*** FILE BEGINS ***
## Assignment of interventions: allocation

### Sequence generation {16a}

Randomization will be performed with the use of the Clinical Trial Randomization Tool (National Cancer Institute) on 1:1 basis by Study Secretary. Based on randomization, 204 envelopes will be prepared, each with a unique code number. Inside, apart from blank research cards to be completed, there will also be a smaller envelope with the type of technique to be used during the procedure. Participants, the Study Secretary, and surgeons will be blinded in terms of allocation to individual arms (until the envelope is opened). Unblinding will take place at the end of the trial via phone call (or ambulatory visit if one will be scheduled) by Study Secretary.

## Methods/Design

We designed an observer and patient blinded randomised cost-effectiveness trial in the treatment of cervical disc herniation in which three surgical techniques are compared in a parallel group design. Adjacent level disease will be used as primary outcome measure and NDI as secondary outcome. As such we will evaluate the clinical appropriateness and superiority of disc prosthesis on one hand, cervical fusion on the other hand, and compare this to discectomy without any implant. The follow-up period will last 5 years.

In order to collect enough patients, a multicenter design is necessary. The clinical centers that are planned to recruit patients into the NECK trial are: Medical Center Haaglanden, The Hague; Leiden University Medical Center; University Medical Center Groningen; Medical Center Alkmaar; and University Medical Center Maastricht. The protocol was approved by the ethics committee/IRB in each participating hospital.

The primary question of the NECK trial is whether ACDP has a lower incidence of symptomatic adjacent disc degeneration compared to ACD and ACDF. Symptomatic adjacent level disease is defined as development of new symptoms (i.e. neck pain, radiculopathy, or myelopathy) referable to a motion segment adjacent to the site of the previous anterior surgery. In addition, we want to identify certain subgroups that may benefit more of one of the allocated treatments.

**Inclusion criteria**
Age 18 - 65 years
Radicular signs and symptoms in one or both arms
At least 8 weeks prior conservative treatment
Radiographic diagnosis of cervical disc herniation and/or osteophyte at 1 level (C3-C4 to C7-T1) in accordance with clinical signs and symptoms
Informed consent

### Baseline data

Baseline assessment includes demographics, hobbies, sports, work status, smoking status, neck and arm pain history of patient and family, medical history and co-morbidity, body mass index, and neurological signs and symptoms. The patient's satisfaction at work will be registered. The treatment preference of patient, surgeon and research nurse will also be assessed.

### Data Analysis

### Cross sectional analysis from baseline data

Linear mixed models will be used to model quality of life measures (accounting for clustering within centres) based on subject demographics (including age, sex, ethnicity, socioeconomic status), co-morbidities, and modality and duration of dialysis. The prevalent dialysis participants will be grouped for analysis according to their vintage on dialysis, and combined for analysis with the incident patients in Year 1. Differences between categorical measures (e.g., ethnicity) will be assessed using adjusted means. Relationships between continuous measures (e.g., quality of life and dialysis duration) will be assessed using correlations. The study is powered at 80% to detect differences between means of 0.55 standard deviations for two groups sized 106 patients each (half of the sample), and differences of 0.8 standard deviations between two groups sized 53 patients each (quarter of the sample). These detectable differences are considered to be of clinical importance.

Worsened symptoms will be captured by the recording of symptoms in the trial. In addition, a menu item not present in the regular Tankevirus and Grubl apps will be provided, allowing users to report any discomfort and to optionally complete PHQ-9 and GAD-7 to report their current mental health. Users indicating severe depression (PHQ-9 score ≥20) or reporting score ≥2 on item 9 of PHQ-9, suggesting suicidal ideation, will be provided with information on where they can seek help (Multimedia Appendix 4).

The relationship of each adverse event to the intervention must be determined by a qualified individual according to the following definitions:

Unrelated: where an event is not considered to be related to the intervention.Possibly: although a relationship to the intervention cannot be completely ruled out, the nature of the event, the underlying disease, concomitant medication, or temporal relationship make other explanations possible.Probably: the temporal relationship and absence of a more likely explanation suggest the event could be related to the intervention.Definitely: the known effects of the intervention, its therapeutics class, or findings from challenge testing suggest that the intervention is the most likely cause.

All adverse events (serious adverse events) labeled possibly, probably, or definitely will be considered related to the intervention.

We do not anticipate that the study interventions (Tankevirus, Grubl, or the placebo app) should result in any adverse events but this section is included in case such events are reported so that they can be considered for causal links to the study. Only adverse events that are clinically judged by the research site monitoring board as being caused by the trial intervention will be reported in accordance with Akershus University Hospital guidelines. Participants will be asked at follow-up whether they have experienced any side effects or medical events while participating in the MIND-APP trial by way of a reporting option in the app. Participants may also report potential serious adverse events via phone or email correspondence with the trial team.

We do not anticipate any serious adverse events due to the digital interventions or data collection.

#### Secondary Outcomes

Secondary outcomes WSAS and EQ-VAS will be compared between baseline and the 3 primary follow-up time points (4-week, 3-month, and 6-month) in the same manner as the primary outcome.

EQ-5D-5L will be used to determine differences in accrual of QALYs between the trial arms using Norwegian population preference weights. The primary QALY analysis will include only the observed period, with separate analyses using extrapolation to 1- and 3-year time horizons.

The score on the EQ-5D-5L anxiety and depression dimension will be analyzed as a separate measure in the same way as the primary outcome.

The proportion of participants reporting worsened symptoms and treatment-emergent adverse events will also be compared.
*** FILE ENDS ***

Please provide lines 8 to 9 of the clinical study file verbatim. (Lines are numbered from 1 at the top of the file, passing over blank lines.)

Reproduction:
**Inclusion criteria**
Age 18 - 65 years